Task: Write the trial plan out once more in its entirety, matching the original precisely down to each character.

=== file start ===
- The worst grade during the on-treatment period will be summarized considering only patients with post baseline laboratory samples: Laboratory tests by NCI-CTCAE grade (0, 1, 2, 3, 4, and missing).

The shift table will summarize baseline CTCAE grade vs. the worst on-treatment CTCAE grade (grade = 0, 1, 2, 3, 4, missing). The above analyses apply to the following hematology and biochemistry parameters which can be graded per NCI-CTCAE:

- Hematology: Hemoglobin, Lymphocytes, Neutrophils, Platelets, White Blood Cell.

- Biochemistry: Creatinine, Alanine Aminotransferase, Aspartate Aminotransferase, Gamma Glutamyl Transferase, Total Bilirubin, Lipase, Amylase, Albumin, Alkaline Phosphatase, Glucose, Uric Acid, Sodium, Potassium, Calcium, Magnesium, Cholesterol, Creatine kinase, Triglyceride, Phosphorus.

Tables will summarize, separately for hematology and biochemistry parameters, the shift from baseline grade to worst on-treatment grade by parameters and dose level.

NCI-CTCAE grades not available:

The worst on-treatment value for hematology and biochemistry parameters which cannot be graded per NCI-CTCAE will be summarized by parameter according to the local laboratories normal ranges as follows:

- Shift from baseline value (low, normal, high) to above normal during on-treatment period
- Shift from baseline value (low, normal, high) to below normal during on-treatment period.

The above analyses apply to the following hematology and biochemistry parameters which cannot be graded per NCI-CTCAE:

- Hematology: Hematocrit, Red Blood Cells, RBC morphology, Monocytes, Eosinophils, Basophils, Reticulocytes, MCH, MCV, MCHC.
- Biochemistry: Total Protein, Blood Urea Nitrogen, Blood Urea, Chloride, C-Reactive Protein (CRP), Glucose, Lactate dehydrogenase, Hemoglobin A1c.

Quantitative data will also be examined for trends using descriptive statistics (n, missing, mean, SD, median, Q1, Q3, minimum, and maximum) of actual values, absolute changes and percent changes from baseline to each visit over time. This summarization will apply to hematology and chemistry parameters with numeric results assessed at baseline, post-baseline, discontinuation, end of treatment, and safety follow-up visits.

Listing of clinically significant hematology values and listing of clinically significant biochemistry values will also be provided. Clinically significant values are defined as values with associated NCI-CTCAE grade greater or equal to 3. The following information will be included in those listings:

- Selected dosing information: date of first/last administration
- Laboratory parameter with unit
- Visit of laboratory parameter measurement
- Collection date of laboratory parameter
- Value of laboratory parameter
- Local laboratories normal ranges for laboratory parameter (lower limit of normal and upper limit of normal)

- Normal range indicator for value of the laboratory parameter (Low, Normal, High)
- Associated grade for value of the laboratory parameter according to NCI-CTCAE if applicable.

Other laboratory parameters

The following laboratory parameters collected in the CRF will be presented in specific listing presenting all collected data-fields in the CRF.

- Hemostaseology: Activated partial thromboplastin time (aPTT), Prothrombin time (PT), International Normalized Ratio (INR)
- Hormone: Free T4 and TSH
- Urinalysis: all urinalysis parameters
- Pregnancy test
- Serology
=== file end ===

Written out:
- The worst grade during the on-treatment period will be summarized considering only patients with post baseline laboratory samples: Laboratory tests by NCI-CTCAE grade (0, 1, 2, 3, 4, and missing).

The shift table will summarize baseline CTCAE grade vs. the worst on-treatment CTCAE grade (grade = 0, 1, 2, 3, 4, missing). The above analyses apply to the following hematology and biochemistry parameters which can be graded per NCI-CTCAE:

- Hematology: Hemoglobin, Lymphocytes, Neutrophils, Platelets, White Blood Cell.

- Biochemistry: Creatinine, Alanine Aminotransferase, Aspartate Aminotransferase, Gamma Glutamyl Transferase, Total Bilirubin, Lipase, Amylase, Albumin, Alkaline Phosphatase, Glucose, Uric Acid, Sodium, Potassium, Calcium, Magnesium, Cholesterol, Creatine kinase, Triglyceride, Phosphorus.

Tables will summarize, separately for hematology and biochemistry parameters, the shift from baseline grade to worst on-treatment grade by parameters and dose level.

NCI-CTCAE grades not available:

The worst on-treatment value for hematology and biochemistry parameters which cannot be graded per NCI-CTCAE will be summarized by parameter according to the local laboratories normal ranges as follows:

- Shift from baseline value (low, normal, high) to above normal during on-treatment period
- Shift from baseline value (low, normal, high) to below normal during on-treatment period.

The above analyses apply to the following hematology and biochemistry parameters which cannot be graded per NCI-CTCAE:

- Hematology: Hematocrit, Red Blood Cells, RBC morphology, Monocytes, Eosinophils, Basophils, Reticulocytes, MCH, MCV, MCHC.
- Biochemistry: Total Protein, Blood Urea Nitrogen, Blood Urea, Chloride, C-Reactive Protein (CRP), Glucose, Lactate dehydrogenase, Hemoglobin A1c.

Quantitative data will also be examined for trends using descriptive statistics (n, missing, mean, SD, median, Q1, Q3, minimum, and maximum) of actual values, absolute changes and percent changes from baseline to each visit over time. This summarization will apply to hematology and chemistry parameters with numeric results assessed at baseline, post-baseline, discontinuation, end of treatment, and safety follow-up visits.

Listing of clinically significant hematology values and listing of clinically significant biochemistry values will also be provided. Clinically significant values are defined as values with associated NCI-CTCAE grade greater or equal to 3. The following information will be included in those listings:

- Selected dosing information: date of first/last administration
- Laboratory parameter with unit
- Visit of laboratory parameter measurement
- Collection date of laboratory parameter
- Value of laboratory parameter
- Local laboratories normal ranges for laboratory parameter (lower limit of normal and upper limit of normal)

- Normal range indicator for value of the laboratory parameter (Low, Normal, High)
- Associated grade for value of the laboratory parameter according to NCI-CTCAE if applicable.

Other laboratory parameters

The following laboratory parameters collected in the CRF will be presented in specific listing presenting all collected data-fields in the CRF.

- Hemostaseology: Activated partial thromboplastin time (aPTT), Prothrombin time (PT), International Normalized Ratio (INR)
- Hormone: Free T4 and TSH
- Urinalysis: all urinalysis parameters
- Pregnancy test
- Serology